Investigators at the University of Florida have developed what they are calling a “DNA nanotrain” that fast-tracks its payload of cancer-fighting drugs and bioimaging agents to tumor cells deep within the body. These nanotrains have the potential to cost-effectively deliver high doses of drugs to precisely targeted cancers using biocompatible materials that fall apart into non-toxic components once their payload is delivered.
Developed by Weihong Tan and his colleagues, the nanotrains are highly specific to cancer cells and can carry large payloads of one or more compatible drugs. The Florida research team published its work in the Proceedings of the National Academy of Sciences.
“The beauty of the nanotrain is that by using different disease biomarkers you can hitch different types of DNA probes as the train’s ‘locomotive’ to recognize and target different types of cancers,” Dr. Tan said. “We’ve precisely targeted leukemia, lung, and liver cancer cells, and because the DNA probes are so precise in targeting only specific types of cancer cells we’ve seen dramatic reduction in drug toxicity in comparison to standard chemotherapies, which don’t discriminate well between cancerous and healthy cells.”
Dr. Tan and his colleagues report that the DNA nanotrains can be cost-effectively made by mixing short fragments of DNA in a liquid medium. These fragments, while inexpensive to synthesize, create unique structures that give the nanotrains their potential: an “engine” fragment with DNA-structured aptamers which (like an antibody) can target specific structural features of cancer cells and “boxcar” fragments with gaps where drugs can be loaded to high capacities. These fragments are then mixed and exposed to a compound that stimulates the pieces of DNA to seek each other out and self-assemble into the DNA nanotrains.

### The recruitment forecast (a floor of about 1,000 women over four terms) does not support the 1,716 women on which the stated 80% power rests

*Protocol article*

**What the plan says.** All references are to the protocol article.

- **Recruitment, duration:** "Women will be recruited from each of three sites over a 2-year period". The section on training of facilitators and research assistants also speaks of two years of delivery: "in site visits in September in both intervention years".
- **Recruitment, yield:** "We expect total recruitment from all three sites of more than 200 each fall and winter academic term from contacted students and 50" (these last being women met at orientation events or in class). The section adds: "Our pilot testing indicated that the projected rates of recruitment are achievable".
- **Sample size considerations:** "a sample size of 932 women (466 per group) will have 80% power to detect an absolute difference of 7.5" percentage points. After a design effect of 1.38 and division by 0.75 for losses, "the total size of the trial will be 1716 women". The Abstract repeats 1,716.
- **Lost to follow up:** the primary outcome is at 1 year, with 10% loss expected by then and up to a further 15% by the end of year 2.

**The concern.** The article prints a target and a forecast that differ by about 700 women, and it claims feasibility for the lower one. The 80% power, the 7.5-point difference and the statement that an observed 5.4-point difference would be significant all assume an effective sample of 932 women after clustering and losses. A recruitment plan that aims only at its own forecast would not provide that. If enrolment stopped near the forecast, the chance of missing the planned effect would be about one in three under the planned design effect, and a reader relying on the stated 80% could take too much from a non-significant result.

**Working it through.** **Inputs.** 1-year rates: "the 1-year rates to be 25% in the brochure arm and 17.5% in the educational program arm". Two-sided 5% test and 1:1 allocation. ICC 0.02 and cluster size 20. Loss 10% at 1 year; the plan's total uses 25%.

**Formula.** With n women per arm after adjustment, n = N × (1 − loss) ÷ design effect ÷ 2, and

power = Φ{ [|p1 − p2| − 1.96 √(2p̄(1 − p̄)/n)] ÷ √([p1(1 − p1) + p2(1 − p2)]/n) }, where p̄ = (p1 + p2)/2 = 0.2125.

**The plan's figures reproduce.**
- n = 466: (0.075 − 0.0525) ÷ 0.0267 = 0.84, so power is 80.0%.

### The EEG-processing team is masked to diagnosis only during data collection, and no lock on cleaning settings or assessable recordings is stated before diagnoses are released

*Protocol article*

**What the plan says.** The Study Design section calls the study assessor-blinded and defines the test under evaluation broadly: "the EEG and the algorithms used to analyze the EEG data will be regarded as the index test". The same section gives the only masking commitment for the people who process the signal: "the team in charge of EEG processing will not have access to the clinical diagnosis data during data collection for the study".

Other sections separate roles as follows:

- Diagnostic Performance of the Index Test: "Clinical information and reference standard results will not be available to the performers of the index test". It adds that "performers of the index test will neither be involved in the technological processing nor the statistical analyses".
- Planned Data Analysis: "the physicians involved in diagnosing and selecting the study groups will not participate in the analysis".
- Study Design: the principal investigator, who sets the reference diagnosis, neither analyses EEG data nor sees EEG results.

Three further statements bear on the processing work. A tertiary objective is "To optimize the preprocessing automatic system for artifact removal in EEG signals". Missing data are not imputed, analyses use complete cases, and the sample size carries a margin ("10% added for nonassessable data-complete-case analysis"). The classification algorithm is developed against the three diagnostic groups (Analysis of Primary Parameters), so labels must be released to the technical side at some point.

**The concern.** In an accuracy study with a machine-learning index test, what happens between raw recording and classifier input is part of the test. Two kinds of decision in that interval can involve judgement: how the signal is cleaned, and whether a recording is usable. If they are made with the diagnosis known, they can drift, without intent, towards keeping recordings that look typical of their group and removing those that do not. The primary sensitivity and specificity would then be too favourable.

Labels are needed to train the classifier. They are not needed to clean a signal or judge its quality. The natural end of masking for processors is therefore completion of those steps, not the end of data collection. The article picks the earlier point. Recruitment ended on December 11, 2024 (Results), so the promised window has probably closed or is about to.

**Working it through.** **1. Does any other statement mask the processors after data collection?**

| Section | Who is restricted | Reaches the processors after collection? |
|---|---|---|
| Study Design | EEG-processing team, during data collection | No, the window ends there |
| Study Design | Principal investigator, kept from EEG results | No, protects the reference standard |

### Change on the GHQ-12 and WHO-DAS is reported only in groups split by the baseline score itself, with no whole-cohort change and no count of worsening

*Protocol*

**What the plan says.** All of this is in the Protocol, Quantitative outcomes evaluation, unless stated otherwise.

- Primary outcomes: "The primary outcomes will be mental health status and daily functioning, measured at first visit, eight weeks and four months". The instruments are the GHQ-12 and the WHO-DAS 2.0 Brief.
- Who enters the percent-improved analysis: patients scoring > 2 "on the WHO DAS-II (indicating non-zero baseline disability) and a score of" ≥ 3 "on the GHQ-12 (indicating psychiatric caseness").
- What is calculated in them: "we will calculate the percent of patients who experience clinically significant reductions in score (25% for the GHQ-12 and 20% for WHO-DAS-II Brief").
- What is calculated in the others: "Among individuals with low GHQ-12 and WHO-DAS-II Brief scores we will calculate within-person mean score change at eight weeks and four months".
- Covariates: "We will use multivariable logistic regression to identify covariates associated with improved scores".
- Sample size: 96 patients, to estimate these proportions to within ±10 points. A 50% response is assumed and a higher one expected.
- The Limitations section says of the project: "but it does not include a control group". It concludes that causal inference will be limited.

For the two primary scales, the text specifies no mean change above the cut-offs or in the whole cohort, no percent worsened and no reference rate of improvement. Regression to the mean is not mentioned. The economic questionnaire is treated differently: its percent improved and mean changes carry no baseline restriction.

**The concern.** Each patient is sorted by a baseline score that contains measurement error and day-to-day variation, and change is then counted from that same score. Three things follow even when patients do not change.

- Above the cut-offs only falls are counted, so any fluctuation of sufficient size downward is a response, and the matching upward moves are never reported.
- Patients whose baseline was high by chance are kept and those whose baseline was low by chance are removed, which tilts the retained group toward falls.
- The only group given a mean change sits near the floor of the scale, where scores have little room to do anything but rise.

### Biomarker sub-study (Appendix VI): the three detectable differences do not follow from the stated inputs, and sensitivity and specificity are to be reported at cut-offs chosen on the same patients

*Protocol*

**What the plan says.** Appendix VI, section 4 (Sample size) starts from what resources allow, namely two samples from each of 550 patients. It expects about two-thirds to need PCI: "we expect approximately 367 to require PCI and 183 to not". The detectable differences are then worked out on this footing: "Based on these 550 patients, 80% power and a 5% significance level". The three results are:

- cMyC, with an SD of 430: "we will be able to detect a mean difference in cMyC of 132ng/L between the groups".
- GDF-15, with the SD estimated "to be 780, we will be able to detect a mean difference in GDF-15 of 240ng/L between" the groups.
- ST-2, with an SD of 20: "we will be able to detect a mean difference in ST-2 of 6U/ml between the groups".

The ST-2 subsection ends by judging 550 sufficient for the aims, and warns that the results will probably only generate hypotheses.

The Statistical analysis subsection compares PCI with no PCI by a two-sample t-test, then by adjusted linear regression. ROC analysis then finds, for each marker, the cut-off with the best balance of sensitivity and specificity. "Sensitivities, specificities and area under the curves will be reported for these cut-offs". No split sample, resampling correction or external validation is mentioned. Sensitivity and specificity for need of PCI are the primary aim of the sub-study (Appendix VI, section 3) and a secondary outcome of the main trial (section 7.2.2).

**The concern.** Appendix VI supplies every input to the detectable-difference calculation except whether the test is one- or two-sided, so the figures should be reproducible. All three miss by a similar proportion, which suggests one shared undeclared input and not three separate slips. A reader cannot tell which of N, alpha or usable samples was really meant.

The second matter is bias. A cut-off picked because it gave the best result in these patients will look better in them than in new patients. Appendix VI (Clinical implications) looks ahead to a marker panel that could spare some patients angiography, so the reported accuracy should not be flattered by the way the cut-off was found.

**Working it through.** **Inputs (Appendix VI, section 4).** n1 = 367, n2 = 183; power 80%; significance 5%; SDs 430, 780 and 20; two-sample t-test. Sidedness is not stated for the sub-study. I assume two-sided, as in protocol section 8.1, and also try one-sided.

Their studies have demonstrated in vitro that the DNA nanotrains exclusively target the cancer cells for which their probes were programmed. The DNA probes go straight to the cancer cells, leading the nanotrains to dock on the cell membranes and gain entry into the cells. Once inside, the drug payloads disperse, killing the cancer cells, a process Dr.Tan and his team were able to monitor in real time by measuring the amount of fluorescent light emitted when the drug is released. The biodegradable components of the DNA nanotrains decay with the dead cancer cells and are removed by the body’s normal housekeeping mechanisms.
The investigators report that when loaded with anticancer drugs, these nanotrains inhibited tumor growth and improved survival in mice more than in those that received drugs injected freely into the bloodstream. Additionally, the mice that were treated with nanotrain drug delivery experienced reduced toxicity as shown by less weight loss and better physical condition than the mice that received injected drug therapy. Dr. Tan and his colleagues are now working to identify optimum dosage using mouse models for T-cell leukemia, lung cancer, liver cancer, and triple negative breast cancer.
This work, which was supported in part by the National Cancer Institute, is detailed in a paper titled, “Self-assembled, aptamer-tethered DNA nanotrains for targeted transport of molecular drugs in cancer theranostics.” An abstract of this paper is available at the journal’s website.
News Release; National Cancer Institute; July, 2013